A U.S. District Judge in Manhattan cancelled the bid of Merrill Lynch – a wing of Bank of America Corporation (BAC) – to dismiss a lawsuit filed by the Federal Housing Finance Agency (:FHFA) against it. The lawsuit pertains to the sale of billions of dollars worth of risky mortgage-backed securities (:MBS) to government-sponsored entities (GSEs) – Freddie Mac (FMCC) and Fannie Mae (FNMA) – via misleading statements.
The U.S district Judge allowed the FHFA to pursue its legal proceedings over Merrill Lynch’s fraudulent representations. Additionally, the Judge allowed proceedings for claims pursued under the Washington, D.C. securities law. Moreover, proceedings for punitive damages were allowed along with the right to annul any doubtful mortgage transaction. Yet, some of the fraud claims were dismissed.
Freddie Mac and Fannie Mae suffered huge losses on MBS worth $200 billion during the financial crisis. As a result, in 2008, the regulators apprehended these two GSEs and FHFA became their conservator. BofA, along with Merrill Lynch and Countrywide Financial, had underwritten nearly $57.5 billion of these securities.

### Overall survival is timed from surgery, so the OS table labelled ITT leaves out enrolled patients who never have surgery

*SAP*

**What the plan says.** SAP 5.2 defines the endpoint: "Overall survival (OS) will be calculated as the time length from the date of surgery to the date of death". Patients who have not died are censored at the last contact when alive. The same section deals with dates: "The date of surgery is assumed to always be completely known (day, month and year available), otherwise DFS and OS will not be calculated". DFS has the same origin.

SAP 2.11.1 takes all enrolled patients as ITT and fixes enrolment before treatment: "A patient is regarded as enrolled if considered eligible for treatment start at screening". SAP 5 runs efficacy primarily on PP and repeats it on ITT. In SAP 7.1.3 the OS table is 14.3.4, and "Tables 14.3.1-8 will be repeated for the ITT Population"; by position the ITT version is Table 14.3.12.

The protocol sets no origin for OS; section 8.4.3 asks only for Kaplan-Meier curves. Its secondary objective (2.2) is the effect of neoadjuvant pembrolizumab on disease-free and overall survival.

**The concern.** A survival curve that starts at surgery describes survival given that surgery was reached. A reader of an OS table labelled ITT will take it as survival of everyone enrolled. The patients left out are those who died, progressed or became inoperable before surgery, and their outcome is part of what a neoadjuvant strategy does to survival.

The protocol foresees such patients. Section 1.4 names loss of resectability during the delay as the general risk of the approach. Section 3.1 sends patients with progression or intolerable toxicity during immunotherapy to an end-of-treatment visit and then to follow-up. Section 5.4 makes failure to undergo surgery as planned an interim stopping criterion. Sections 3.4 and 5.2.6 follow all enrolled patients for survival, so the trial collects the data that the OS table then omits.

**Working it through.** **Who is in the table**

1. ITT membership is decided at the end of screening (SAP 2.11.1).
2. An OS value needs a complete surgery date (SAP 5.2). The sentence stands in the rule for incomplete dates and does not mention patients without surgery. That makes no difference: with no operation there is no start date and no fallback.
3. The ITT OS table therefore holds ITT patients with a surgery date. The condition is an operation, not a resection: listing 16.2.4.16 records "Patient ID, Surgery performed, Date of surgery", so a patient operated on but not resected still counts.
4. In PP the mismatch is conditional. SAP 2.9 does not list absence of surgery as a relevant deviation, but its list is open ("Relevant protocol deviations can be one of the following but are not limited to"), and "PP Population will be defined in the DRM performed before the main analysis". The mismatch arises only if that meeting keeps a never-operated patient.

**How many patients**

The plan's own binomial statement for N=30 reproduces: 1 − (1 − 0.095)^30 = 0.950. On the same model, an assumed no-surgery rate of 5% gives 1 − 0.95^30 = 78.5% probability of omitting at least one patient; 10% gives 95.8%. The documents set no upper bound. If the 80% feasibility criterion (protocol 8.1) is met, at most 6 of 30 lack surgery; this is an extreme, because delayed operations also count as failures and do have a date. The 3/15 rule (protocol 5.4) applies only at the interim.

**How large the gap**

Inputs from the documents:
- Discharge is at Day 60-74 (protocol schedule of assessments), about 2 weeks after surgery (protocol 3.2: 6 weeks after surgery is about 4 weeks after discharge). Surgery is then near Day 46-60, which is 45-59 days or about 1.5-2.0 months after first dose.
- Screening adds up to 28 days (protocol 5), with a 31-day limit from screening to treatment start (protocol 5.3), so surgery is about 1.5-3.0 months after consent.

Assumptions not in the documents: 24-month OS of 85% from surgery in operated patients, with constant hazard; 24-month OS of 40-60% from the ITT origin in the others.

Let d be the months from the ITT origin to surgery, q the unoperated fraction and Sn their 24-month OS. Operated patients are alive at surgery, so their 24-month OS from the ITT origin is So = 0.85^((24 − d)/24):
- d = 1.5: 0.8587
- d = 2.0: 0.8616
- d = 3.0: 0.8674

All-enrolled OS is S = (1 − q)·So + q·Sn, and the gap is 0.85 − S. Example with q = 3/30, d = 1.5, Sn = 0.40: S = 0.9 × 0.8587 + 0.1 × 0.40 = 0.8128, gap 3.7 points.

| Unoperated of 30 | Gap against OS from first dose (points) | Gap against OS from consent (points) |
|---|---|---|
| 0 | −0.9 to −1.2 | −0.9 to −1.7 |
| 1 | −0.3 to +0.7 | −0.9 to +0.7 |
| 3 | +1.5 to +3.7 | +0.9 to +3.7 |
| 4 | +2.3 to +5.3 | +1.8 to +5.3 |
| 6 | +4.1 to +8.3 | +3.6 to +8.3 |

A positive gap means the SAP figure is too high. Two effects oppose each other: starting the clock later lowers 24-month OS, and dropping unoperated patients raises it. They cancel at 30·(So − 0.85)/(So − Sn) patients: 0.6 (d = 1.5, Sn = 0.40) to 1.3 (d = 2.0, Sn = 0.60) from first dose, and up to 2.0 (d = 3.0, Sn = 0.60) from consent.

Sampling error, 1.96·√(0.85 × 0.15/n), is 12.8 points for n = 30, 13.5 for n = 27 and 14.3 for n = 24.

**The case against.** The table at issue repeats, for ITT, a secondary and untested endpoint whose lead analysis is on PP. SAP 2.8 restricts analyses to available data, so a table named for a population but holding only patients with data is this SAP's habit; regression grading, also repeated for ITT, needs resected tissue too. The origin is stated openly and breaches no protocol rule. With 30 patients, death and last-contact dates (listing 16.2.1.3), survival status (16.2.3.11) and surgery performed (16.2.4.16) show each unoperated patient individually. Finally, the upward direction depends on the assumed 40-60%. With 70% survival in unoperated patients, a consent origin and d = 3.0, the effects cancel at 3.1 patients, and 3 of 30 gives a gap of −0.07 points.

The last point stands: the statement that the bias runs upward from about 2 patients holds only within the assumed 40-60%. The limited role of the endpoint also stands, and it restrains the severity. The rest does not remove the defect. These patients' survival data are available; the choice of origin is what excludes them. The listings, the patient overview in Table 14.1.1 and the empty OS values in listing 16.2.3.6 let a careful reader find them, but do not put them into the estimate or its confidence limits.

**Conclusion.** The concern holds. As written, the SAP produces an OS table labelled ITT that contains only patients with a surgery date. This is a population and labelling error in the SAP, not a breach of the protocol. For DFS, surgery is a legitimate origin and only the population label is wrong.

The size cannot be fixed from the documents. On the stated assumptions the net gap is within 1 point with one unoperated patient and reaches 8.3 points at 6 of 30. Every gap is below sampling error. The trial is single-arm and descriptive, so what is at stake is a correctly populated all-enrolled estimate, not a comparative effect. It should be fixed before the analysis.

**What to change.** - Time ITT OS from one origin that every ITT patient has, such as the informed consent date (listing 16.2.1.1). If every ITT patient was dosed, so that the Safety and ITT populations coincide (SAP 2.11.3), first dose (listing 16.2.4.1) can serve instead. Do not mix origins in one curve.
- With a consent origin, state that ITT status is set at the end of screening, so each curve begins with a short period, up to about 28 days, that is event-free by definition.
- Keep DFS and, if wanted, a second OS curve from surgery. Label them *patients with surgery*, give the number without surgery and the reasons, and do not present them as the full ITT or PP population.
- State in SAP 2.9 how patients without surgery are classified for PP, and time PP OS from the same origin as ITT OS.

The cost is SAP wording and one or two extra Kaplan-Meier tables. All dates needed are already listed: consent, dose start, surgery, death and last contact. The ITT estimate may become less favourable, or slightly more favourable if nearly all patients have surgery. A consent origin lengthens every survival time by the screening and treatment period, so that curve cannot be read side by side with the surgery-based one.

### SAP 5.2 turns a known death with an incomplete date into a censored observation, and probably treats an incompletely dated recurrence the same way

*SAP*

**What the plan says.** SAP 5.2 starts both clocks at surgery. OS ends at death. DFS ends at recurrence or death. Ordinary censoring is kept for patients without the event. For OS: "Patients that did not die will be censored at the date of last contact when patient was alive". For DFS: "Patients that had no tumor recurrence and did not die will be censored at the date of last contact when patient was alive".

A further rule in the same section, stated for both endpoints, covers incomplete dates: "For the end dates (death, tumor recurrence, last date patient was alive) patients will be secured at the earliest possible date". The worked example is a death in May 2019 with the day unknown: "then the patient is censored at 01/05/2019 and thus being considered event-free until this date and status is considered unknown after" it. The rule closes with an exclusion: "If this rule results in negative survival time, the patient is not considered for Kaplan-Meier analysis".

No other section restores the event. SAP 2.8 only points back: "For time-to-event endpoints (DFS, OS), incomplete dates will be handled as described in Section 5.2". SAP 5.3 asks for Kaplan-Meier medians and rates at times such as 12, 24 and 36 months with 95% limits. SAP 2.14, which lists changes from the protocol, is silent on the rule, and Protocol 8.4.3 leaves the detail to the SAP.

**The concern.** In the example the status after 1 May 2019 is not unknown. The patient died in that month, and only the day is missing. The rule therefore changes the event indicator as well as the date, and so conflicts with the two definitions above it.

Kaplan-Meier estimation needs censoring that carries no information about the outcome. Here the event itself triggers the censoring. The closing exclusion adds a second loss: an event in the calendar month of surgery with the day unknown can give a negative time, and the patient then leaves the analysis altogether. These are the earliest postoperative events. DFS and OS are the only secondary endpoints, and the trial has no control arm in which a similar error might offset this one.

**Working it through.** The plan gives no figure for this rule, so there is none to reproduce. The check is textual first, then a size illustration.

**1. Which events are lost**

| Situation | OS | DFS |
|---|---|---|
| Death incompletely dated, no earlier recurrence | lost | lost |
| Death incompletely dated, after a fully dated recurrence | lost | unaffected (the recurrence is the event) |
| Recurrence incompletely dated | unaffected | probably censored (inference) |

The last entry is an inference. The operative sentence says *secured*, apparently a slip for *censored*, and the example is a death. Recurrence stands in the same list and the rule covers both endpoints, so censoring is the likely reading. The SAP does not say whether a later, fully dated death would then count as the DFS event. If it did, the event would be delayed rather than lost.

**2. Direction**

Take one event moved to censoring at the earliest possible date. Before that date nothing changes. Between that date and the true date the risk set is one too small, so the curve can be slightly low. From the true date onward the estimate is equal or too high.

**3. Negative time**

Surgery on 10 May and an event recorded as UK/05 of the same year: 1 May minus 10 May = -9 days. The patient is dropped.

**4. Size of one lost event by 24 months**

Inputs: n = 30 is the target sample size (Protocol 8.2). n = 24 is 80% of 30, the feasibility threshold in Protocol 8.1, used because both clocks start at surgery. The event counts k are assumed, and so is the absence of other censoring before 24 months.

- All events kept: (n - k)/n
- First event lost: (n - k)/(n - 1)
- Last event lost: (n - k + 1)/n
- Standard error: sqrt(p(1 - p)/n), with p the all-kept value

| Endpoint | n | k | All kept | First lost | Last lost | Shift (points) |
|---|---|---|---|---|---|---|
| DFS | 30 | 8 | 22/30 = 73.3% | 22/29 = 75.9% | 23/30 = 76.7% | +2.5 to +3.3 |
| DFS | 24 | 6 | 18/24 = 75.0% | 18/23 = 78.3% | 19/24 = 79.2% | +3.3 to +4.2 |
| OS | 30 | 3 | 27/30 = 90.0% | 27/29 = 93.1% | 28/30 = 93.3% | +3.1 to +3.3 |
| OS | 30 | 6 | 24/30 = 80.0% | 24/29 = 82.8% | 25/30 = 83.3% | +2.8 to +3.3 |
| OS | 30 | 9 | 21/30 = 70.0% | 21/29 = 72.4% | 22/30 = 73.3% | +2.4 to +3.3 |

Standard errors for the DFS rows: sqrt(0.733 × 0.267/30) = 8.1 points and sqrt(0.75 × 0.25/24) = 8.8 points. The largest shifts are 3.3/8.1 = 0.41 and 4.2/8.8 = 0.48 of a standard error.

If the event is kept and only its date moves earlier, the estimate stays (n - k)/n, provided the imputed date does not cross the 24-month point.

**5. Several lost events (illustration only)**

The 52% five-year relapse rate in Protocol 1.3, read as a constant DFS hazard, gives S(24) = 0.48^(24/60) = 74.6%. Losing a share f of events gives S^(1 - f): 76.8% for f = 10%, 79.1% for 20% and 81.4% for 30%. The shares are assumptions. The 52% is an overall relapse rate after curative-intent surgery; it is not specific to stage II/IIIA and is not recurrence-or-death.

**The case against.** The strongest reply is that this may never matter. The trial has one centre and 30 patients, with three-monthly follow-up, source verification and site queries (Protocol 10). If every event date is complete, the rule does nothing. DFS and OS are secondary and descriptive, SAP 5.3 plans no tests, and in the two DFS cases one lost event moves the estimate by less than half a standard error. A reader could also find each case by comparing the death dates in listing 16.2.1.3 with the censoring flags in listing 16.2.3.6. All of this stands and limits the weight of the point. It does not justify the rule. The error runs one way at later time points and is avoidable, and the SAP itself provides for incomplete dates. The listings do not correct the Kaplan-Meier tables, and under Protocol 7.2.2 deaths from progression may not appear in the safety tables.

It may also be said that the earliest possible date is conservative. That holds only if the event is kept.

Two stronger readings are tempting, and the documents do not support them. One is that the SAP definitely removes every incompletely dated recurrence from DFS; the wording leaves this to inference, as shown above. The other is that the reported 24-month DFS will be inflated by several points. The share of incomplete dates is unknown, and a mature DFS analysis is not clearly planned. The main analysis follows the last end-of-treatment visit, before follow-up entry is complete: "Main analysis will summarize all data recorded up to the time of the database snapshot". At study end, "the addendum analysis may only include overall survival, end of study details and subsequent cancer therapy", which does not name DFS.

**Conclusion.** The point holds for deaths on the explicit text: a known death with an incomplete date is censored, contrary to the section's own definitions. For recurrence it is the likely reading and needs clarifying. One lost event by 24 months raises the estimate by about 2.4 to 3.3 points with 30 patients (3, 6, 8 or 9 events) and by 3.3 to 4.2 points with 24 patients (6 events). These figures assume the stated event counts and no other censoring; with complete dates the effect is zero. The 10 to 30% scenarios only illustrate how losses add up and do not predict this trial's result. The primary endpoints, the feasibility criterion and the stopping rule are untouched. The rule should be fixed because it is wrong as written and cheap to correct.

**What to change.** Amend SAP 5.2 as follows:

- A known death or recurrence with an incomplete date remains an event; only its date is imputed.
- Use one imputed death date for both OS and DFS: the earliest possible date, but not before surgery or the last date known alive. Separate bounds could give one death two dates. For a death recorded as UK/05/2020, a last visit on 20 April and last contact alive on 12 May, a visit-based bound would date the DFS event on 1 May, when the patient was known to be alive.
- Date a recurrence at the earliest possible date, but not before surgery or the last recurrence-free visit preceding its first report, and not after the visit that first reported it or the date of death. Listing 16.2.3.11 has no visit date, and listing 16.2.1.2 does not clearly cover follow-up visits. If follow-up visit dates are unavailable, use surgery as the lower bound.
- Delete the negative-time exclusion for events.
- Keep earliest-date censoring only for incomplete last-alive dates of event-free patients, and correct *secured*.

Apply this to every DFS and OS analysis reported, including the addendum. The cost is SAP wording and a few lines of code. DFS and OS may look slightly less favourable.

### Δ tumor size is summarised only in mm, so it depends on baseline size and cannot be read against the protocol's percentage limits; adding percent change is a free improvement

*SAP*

Therefore in September last year , the FHFA filed a lawsuit against seventeen of the Wall Street biggies, including BofA, JPMorgan Chase & Co. (JPM), Citigroup, Inc. (C) and The Goldman Sachs Group, Inc. (GS). The regulators opined that the losses suffered by the two GSE’s were the direct result of the failure of the banks to properly disclose the risky nature of the securities sold. The lawsuits are aimed at recouping these losses.
Earlier this year, JPMorgan and Credit Suisse Group (CS) also came up with bids to dismiss the FHFA lawsuit, but were rescinded as well. The trial is scheduled for June 2, 2014 hearing.
Undoubtedly, BofA’s legal woes are here to stay. These legal troubles will very likely result in mounted expenses and affect the company’s top line. However, the measures undertaken by the regulatory and legal authorities to come down hard on such unwarranted activities of the banks will let the investors breathe a sigh of relief.
BofA currently retain a Zacks #3 Rank, which translates into a short-term Hold rating. Considering the fundamentals, we also maintain a long-term Neutral recommendation on the stock
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